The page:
How does an embryo develop its overall form?
How does each cell know whether it is to become a eye cell or a leg cell?
How does a cell know when to stop growing and stop reproducing?
In this short clip of a frog embryo developing we see an electric field map out the eventual location of the frog’s spinal cord, brain and eyes and then watch the cellular development follow this plan.
Note that the initial electric field appears self-organising and precedes the physical rearrangement of cells that support it, i.e. the ‘plan’ precedes the cellular rearrangement.
Michael Levin expands upon this idea in this truly astonishing interview.
The interviewer makes the remark that this provides “convincing proof that DNA has very little to do with the final form of the frog.”
Endogenous Bioelectric Networks & Regenerative Medicine – Michael Levin
Levin covers similar ground as in the video above but with some variations and some brief comments on cancer.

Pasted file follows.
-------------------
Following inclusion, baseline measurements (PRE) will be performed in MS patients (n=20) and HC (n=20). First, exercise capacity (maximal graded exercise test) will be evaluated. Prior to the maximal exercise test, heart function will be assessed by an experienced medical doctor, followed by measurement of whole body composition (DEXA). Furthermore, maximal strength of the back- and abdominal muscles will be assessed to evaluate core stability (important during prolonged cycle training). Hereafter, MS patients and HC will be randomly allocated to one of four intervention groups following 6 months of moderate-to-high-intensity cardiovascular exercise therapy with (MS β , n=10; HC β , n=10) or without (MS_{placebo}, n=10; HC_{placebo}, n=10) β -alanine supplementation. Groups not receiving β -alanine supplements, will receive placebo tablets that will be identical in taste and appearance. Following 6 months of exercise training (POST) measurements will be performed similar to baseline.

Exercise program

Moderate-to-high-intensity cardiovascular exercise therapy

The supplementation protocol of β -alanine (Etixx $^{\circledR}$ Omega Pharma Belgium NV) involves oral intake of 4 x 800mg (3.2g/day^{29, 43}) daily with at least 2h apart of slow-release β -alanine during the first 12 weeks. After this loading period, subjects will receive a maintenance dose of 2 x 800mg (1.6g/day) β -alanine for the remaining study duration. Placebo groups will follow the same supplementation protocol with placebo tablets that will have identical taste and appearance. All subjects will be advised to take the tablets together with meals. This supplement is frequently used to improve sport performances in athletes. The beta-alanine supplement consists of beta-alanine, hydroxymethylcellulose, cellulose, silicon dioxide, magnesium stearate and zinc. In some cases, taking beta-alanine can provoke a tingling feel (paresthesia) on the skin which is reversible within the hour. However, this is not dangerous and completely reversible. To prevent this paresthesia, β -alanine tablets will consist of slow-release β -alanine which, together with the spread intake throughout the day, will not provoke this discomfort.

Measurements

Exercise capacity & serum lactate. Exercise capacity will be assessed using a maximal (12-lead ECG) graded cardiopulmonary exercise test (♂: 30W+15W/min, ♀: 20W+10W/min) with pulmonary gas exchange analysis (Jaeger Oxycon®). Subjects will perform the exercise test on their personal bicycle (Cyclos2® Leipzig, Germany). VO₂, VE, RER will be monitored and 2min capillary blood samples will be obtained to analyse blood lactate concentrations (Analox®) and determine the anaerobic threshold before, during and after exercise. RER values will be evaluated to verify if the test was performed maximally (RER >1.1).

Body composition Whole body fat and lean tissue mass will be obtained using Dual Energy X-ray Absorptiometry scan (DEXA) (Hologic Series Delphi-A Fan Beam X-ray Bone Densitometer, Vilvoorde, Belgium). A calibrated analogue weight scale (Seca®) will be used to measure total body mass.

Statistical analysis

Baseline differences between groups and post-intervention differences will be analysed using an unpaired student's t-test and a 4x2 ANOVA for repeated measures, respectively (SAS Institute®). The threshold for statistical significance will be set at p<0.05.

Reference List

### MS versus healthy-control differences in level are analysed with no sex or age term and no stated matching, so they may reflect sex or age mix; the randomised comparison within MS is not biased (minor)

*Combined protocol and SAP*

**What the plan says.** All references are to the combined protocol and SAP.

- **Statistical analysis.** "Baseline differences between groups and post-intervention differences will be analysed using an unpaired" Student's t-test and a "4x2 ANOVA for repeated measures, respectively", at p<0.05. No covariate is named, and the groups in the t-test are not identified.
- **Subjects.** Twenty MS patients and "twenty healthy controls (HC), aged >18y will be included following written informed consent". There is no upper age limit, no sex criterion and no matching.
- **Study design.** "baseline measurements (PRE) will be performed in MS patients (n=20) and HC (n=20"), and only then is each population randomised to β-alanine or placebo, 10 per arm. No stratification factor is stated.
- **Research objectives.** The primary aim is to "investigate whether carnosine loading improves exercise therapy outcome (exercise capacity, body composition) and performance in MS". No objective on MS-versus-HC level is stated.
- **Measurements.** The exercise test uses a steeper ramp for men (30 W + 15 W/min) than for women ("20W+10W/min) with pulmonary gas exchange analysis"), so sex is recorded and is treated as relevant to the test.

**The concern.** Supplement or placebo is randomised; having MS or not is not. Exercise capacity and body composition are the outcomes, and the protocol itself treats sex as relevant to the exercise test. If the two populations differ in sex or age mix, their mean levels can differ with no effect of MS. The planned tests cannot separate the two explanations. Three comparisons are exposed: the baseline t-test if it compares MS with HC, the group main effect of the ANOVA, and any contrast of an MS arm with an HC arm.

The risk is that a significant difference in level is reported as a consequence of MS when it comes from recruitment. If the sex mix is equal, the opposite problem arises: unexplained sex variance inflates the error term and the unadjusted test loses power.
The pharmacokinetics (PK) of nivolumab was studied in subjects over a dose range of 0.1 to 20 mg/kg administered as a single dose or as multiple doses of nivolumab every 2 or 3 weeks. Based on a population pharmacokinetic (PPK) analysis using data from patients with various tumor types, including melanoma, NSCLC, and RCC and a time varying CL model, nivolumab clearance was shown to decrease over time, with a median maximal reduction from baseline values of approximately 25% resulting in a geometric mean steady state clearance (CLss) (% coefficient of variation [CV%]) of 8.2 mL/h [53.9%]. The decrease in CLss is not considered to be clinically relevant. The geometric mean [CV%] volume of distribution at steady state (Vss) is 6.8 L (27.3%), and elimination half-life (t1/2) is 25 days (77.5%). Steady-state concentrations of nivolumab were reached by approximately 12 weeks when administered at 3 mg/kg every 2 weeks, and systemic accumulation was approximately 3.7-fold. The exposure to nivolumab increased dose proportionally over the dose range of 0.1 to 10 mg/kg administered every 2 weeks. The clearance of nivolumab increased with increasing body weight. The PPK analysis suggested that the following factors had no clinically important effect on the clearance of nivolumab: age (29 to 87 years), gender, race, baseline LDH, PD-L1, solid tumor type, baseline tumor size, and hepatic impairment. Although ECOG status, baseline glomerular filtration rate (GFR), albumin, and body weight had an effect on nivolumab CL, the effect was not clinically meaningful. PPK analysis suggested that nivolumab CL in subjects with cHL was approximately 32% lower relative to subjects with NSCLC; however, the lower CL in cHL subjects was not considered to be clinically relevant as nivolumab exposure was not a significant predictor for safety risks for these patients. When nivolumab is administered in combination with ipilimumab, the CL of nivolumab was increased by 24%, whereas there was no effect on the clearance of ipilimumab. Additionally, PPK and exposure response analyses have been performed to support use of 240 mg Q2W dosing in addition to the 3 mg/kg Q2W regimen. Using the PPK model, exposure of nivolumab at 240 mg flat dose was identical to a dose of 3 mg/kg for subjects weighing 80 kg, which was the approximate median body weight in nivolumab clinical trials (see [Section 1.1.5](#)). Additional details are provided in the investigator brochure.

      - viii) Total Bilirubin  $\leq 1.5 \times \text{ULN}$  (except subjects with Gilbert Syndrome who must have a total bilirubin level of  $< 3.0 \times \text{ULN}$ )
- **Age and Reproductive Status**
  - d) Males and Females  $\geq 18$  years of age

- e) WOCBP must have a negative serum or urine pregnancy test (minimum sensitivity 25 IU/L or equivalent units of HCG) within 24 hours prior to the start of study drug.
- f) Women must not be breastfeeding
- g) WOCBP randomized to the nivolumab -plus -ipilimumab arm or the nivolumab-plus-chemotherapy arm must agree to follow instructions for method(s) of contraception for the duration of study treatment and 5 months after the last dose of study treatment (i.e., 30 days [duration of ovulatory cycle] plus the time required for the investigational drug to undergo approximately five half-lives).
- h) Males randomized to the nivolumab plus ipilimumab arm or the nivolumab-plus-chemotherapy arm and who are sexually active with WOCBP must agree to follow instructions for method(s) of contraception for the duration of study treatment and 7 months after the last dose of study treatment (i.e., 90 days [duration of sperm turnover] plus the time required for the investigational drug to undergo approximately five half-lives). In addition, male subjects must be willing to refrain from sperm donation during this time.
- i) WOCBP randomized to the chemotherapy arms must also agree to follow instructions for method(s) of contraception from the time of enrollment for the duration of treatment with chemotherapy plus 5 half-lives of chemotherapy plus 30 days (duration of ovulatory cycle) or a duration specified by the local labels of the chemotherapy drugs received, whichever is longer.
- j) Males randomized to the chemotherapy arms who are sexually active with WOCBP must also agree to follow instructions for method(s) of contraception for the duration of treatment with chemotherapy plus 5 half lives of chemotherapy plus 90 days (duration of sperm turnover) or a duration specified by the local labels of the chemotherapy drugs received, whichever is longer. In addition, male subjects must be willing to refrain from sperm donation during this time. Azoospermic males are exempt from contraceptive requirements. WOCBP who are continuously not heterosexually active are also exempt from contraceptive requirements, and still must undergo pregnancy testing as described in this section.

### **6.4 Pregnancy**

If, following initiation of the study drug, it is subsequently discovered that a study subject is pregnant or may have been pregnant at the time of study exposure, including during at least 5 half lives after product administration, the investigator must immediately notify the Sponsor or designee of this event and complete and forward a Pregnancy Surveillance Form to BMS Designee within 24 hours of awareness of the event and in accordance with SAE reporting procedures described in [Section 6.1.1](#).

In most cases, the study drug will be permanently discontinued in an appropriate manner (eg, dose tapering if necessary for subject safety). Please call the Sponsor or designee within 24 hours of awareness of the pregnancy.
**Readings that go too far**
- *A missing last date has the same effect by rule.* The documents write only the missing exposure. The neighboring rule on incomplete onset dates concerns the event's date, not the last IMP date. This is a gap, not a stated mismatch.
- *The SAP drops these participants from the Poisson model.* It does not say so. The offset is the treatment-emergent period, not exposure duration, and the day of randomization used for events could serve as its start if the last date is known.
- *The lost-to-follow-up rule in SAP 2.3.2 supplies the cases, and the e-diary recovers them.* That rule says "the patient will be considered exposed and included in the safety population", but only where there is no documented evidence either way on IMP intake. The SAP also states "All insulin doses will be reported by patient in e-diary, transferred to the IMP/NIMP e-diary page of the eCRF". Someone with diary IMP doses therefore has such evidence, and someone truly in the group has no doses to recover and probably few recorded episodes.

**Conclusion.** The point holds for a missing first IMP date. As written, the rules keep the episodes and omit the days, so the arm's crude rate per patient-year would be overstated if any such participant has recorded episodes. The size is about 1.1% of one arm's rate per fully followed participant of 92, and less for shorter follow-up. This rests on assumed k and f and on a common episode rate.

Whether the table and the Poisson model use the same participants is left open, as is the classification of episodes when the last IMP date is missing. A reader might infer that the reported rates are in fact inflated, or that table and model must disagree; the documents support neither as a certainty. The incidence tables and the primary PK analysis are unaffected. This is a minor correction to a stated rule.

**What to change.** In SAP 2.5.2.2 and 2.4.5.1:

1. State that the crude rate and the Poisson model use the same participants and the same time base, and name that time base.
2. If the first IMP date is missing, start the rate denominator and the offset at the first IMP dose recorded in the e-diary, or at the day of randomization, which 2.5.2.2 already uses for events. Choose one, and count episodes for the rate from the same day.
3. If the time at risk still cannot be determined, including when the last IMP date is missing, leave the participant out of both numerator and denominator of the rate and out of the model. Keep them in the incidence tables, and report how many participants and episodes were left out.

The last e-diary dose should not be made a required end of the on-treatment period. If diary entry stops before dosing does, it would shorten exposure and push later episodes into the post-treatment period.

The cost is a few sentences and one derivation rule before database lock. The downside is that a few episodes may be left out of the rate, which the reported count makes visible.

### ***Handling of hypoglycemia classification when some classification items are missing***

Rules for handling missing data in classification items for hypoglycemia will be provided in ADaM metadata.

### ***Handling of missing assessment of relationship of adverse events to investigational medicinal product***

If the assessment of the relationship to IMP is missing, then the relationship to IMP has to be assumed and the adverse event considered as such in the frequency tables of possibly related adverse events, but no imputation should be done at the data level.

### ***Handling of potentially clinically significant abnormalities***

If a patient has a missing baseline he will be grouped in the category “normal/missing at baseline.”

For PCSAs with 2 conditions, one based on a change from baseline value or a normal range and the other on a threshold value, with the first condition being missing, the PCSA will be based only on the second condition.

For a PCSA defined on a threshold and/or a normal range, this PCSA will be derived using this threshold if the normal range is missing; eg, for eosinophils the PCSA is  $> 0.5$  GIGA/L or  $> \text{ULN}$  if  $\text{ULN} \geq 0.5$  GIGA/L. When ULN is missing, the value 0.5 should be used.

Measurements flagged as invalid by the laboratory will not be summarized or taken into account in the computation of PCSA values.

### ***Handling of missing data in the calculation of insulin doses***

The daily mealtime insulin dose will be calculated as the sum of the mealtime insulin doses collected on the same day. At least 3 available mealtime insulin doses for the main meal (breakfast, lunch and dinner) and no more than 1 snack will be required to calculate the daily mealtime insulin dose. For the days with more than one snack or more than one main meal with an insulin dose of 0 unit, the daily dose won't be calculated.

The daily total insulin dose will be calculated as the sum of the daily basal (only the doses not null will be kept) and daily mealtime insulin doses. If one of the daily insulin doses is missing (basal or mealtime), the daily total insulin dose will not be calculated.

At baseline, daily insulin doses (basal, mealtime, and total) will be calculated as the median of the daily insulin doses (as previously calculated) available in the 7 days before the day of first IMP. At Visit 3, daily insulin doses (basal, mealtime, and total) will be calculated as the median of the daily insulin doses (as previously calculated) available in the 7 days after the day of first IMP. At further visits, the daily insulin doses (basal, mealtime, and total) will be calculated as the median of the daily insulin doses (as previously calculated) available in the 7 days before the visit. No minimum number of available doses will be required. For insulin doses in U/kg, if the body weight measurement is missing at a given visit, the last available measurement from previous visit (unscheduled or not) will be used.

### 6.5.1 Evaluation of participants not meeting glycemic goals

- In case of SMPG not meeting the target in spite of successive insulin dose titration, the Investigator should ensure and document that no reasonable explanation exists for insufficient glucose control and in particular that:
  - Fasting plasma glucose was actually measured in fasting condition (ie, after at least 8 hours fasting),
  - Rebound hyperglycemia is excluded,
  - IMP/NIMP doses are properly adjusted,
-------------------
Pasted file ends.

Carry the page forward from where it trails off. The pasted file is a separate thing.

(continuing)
The idea being that a cell will adjust its size, shape and function somewhat according to where it is located in the body and it learns about this from neighbouring cells.
If communication with the rest of the organism is impaired, the cell simply keeps on doing what it does best, which is to grow and reproduce.
The blood in chick embryos is seen to be circulating before the heart has been formed and vortices are observed in the blood in between pulses.
“It increasingly is recognized that intracardiac blood flow patterns play a key epigenetic role in the heart’s embryonic morphogenesis“” – Branko Furst
Rupert Sheldrake applies acoustic vibrations to a drop of water and watches it assume a shape typical shape of insect larvae.
Bioelectrical approaches to cancer as a problem of the scaling of the cellular self
Electromagnetic communication between cells through tunnelling nanotubes
Vascular remodelling of the mouse yolk sac requires hemodynamic force
Authors: Jennifer L. Lucitti, Elizabeth A. V. Jones, Chengqun Huang, Ju Chen, Scott E. Fraser, Mary E. Dickinson
Intracardiac fluid forces are an essential epigenetic factor for embryonic cardiogenesis
Authors: Jay R Hove 1, Reinhard W Köster, Arian S Forouhar, Gabriel Acevedo-Bolton, Scott E Fraser, Morteza Gharib
Reading and Writing the Morphogenetic Code – Michael Levin
Foundational White Paper of the Allen Discovery Center at Tufts University